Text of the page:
A normative study of cervical range of motion measures including the flexion–rotation test in asymptomatic children: side-to-side variability and pain provocation
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This is an Author's Original Manuscript of an article published by Taylor & Francis in Journal of Manual and Manipulative Therapy on 09/06/2016 available online at http://www.tandfonline.com/10.1179/2042618612Y.0000000026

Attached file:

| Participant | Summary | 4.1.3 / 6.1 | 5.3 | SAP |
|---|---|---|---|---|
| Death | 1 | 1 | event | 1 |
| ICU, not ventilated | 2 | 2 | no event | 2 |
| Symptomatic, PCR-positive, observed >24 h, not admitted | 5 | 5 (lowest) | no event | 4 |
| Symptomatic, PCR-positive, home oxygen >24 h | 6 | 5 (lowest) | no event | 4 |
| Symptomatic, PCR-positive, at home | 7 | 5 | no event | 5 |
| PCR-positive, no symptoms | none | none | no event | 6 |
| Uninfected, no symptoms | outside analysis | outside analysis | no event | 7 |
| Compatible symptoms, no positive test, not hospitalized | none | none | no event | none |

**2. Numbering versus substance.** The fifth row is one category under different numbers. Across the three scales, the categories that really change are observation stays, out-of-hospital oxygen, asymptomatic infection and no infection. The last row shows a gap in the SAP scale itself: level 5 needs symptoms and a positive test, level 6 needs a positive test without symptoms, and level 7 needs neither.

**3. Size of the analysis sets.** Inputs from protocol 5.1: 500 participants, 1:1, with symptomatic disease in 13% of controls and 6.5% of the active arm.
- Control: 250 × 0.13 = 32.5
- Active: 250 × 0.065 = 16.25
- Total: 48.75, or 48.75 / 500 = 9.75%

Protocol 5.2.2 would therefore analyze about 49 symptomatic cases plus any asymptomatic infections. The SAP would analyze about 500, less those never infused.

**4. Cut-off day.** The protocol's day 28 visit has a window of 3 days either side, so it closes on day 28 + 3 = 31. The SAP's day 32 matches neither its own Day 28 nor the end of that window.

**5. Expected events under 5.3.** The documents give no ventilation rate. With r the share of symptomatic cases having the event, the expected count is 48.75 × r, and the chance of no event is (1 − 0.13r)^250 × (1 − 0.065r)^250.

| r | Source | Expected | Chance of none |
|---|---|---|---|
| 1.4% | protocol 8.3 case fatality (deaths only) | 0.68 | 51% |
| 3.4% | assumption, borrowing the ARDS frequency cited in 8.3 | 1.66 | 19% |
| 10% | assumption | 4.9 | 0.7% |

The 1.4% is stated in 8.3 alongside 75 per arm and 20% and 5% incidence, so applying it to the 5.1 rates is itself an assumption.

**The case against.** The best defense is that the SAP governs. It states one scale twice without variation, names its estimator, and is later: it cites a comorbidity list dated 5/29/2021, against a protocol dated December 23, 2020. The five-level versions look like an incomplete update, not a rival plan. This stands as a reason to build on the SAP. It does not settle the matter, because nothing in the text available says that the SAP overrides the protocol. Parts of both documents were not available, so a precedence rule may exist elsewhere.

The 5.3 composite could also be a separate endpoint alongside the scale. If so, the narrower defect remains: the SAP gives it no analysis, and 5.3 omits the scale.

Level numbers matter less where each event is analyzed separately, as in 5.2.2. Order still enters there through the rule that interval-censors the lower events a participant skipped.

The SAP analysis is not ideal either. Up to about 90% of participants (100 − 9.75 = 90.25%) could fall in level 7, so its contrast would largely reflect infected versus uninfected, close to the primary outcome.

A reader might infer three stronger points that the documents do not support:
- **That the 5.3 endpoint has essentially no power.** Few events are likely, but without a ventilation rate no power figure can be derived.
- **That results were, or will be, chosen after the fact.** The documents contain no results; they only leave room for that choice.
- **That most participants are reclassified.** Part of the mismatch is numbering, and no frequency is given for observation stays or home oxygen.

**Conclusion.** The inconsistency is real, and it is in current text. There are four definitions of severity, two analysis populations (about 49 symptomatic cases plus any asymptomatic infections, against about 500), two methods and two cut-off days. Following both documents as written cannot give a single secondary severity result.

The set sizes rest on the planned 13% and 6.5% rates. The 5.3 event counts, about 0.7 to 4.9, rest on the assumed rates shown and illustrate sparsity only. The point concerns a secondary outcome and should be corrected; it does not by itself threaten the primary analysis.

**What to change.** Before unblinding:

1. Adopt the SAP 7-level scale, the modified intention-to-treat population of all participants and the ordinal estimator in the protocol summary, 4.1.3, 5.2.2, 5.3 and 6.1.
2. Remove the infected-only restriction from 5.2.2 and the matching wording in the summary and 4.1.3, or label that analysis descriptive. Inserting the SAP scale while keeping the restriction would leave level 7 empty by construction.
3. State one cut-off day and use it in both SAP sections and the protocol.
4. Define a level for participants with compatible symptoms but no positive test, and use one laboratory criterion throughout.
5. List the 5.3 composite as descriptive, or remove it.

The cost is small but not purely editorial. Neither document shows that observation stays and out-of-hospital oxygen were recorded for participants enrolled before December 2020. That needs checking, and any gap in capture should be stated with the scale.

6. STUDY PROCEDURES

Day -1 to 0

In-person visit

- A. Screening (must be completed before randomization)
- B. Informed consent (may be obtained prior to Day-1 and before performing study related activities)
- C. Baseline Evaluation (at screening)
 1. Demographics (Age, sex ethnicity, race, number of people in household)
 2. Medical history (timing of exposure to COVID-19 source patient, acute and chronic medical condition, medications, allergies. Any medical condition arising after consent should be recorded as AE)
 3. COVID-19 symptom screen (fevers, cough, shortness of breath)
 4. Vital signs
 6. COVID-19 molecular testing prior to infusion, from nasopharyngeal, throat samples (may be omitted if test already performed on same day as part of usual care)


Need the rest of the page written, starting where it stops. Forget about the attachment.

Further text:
Objectives: Cervical movement impairment has been identified as a core component of cervicogenic headache evaluation. However, normal range of motion values in children has been investigated rarely and no study has reported such values for the flexion–rotation test (FRT). The purpose of this study was to identify normal values and side-to-side variation for cervical spine range of motion (ROM) and the FRT, in asymptomatic children aged 6–12 years. Another important purpose was to identify the presence of pain during the FRT. Methods: Thirty-four asymptomatic children without history of neck pain or headache (26 females and 8 males, mean age 125.38 months [SD 13.14]) were evaluated. Cervical spine cardinal plane ROM and the FRT were evaluated by a single examiner using a cervical ROM device. Results: Values for cardinal plane ROM measures are presented. No significant gender difference was found for any ROM measure. Mean difference in ROM for rotation, side flexion, and the FRT were less than one degree. However, intra-individual variation was greater, with lower bound scores of 9.32° for rotation, 5.30° for side flexion, and 10.89° for the FRT. Multiple linear regression analysis indicates that movement in the cardinal planes only explains 19% of the variance in the FRT. Pain scores reported following the FRT were less than 2/10. Discussion: Children have consistently greater cervical spine ROM than adults. In children, side-to-side variation in rotation and side flexion ROM and range recorded during the FRT indicates that the clinician should be cautious when using range in one direction to determine impairment in another. Range recorded during the FRT is independent of cardinal movement variables, which further adds to the importance of the FRT, as a test that mainly evaluates range of movement of the upper cervical spine.
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